Dambisa Moyo recently wrote an op-ed in the New York Times asserting that the surge in investment by China in Africa has been a positive development for the continent. A lot of people take issue with Moyo’s oversimplification of highly complex problems, sweeping generalizations, and lack of analytical rigor. I tend to agree with many of her points, as I have discussed in this blog, with the exception of a few critical assertions.
First, Moyo, the development economics pugilist who believes that foreign aid undermines democracy and growth in the third world, discusses China’s motivations for investing in Africa, explaining why, unlike other exchanges between governments, it is a mutually-beneficial relationship between two countries:
Despite all the scaremongering, China’s motives for investing in Africa are actually quite pure. To satisfy China’s population and prevent a crisis of legitimacy for their rule, leaders in Beijing need to keep economic growth rates high and continue to bring hundreds of millions of people out of poverty. And to do so, China needs arable land, oil and minerals. Pursuing imperial or colonial ambitions with masses of impoverished people at home would be wholly irrational and out of sync with China’s current strategic thinking.
Moreover, the evidence does not support a claim that Africans themselves feel exploited. To the contrary, China’s role is broadly welcomed across the continent. A 2007 Pew Research Center survey of 10 sub-Saharan African countries found that Africans overwhelmingly viewed Chinese economic growth as beneficial. In virtually all countries surveyed, China’s involvement was viewed in a much more positive light than America’s; in Senegal, 86 percent said China’s role in their country helped make things better, compared with 56 percent who felt that way about America’s role. In Kenya, 91 percent of respondents said they believed China’s influence was positive, versus only 74 percent for the United States.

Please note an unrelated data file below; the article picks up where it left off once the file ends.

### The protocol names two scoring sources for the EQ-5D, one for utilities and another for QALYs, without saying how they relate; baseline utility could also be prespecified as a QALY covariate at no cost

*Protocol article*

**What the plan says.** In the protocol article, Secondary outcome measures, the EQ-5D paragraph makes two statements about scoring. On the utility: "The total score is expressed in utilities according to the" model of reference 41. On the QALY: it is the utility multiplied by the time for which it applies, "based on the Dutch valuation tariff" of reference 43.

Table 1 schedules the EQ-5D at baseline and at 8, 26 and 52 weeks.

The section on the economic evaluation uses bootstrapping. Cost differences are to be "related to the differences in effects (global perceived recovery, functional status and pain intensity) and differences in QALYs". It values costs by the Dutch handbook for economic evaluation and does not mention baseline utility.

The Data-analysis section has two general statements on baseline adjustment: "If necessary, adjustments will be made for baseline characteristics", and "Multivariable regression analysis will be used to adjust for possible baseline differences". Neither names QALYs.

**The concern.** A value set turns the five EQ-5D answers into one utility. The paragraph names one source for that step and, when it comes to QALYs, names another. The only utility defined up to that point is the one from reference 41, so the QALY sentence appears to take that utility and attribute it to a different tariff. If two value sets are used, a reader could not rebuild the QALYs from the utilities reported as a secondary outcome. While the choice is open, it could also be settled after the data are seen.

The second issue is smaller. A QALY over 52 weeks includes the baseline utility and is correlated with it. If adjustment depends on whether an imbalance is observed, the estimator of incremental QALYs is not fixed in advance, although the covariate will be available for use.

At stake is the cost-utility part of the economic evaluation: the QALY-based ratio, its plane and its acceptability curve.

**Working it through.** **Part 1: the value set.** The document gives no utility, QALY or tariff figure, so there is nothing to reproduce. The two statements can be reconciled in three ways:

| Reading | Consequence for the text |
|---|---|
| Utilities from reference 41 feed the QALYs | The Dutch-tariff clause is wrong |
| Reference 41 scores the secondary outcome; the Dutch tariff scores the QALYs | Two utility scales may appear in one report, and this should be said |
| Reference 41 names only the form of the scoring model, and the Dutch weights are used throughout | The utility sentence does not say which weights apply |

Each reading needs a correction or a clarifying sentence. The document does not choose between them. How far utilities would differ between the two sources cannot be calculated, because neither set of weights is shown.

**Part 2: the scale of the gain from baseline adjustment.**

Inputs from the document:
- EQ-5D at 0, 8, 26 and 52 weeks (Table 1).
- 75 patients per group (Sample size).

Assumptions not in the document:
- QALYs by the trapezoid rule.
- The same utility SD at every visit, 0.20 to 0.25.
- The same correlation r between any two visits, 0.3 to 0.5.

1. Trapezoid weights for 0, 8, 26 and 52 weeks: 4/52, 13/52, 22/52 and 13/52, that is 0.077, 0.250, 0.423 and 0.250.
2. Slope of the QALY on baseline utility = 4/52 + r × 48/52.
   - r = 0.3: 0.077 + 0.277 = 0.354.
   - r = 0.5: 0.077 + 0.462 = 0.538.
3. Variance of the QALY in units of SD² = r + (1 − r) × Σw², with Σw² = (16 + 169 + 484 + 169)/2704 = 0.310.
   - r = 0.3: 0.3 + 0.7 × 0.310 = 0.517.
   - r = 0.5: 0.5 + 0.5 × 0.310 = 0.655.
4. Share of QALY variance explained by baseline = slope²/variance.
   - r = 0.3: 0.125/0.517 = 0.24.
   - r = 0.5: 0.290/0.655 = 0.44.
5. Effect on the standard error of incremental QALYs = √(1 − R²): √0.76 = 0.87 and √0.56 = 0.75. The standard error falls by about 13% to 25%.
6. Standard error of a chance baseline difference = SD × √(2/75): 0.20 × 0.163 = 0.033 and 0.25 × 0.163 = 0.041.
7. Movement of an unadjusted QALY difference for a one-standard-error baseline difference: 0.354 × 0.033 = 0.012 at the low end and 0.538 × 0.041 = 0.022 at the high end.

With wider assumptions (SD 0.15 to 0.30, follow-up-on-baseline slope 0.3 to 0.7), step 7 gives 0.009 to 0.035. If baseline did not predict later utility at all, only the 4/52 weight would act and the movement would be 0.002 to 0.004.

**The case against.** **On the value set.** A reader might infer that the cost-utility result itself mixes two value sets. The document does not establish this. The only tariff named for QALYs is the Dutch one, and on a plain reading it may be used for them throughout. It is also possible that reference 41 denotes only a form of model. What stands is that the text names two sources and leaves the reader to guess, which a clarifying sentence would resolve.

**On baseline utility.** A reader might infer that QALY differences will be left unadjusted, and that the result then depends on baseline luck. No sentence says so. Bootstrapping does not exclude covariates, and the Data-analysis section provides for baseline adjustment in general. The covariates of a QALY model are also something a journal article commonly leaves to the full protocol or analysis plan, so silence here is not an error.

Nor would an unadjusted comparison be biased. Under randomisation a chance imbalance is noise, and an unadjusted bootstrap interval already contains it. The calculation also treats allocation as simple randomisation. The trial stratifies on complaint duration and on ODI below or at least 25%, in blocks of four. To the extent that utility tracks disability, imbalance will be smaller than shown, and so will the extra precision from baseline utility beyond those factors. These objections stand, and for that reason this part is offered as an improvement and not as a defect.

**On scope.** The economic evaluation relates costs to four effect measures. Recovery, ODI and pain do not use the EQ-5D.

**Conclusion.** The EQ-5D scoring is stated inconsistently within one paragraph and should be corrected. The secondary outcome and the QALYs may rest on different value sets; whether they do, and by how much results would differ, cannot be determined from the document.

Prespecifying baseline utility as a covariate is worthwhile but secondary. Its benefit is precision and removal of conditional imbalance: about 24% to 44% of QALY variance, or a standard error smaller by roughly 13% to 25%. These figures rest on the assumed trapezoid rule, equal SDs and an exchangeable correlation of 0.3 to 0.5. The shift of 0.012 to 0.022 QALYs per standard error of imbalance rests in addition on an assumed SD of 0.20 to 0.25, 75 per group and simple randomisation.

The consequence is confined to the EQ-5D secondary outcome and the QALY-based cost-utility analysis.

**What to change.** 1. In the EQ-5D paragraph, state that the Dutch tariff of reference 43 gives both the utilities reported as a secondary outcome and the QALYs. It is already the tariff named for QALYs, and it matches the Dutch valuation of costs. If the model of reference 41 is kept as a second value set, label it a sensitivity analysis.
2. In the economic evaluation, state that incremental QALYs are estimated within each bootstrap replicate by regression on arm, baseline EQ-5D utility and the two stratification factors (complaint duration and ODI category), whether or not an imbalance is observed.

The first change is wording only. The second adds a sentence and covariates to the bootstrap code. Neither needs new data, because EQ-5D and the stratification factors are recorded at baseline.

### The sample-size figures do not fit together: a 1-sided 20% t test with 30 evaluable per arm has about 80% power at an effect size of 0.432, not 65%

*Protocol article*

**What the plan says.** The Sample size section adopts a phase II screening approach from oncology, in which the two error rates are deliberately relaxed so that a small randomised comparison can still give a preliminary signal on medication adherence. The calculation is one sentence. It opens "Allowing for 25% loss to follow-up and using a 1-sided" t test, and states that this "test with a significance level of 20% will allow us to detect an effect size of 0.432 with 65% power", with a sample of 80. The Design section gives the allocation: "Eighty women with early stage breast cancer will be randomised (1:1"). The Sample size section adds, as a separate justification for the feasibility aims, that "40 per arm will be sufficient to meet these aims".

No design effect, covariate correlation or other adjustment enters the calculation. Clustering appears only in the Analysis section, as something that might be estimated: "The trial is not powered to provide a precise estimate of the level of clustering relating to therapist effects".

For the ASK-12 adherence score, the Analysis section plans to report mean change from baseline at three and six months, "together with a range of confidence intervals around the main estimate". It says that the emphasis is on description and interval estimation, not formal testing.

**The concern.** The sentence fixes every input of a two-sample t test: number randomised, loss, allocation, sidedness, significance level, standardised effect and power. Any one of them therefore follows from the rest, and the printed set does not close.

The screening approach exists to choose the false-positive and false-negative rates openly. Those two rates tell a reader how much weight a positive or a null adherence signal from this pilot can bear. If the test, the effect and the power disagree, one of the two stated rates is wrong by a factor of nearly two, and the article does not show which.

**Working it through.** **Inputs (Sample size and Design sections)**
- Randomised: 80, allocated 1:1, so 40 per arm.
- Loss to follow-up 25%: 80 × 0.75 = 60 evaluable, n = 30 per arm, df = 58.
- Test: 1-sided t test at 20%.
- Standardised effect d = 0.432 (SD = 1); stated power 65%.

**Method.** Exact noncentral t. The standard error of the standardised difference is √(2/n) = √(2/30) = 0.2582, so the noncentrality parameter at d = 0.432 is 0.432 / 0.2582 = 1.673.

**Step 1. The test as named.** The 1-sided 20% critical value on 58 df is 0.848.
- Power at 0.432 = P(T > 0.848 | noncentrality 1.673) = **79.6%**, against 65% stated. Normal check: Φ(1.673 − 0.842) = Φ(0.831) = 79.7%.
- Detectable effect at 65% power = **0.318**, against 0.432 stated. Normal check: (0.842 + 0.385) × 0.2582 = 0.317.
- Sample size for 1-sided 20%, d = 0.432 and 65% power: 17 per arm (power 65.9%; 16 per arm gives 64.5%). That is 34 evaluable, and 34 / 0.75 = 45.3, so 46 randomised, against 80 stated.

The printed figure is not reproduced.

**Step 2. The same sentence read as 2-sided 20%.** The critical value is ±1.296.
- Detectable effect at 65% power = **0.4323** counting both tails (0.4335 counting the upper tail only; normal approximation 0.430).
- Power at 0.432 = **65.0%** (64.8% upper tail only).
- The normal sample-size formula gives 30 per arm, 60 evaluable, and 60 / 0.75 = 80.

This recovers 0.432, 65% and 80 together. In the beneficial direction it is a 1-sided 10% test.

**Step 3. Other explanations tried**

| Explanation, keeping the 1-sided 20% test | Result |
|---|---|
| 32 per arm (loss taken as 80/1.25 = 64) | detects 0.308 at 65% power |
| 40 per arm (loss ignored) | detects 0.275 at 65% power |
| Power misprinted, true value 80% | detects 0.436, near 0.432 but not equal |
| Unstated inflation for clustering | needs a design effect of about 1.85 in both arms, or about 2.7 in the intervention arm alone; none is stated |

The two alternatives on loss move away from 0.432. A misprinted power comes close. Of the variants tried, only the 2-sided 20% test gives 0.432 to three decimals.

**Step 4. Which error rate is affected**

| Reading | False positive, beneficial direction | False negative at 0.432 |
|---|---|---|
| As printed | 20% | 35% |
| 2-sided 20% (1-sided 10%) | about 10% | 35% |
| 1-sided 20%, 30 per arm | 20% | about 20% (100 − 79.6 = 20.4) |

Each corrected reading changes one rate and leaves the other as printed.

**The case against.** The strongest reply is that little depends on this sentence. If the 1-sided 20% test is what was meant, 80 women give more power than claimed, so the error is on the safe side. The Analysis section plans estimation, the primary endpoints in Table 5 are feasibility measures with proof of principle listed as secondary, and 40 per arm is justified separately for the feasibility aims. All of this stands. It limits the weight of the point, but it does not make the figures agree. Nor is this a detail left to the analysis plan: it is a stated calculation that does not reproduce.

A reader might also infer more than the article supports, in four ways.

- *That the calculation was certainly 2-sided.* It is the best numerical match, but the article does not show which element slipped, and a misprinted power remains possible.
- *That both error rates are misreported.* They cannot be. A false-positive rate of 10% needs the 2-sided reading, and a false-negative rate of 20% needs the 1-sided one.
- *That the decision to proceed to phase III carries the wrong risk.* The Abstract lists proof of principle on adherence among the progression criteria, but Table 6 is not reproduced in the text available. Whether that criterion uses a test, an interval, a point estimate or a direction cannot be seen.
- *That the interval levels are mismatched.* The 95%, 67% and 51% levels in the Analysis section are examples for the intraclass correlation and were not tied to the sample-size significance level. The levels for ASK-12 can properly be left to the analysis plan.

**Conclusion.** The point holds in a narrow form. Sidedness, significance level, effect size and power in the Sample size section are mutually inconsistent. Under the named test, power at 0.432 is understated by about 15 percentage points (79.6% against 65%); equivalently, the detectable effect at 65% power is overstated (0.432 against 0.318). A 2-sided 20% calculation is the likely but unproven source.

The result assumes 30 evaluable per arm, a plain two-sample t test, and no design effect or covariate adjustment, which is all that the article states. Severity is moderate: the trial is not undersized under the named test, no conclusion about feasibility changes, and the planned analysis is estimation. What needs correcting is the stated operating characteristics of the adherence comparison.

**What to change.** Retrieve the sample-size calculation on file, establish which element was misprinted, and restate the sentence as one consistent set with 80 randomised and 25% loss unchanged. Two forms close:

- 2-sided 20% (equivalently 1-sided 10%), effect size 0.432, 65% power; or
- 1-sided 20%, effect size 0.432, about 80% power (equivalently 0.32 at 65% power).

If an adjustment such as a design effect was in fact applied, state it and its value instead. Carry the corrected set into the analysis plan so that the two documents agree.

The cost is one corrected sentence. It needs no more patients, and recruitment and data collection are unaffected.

Moyo is correct about China’s motivations. As the world’s manufacturer and home to one of the fastest-growing consumer classes in the world, they have an insatiable demand for raw materials to ensure their factories are running. Oil, natural gas, timber, and other materials are abundant in Africa and available to the highest bidder. In the colonial era, European countries divided up Africa along arbitrary lines at the Berlin Conference, and used the newly-created countries as repositories raw materials without regard for the native populations. As a result of severe mismanagement on the part of the colonial powers and poor governance after independence, populations not only saw none of the rewards of the natural resources taken from their countries, they were penalized in the form of inflation as one country after another succumbed to what is known as Dutch Disease, or the natural resource curse.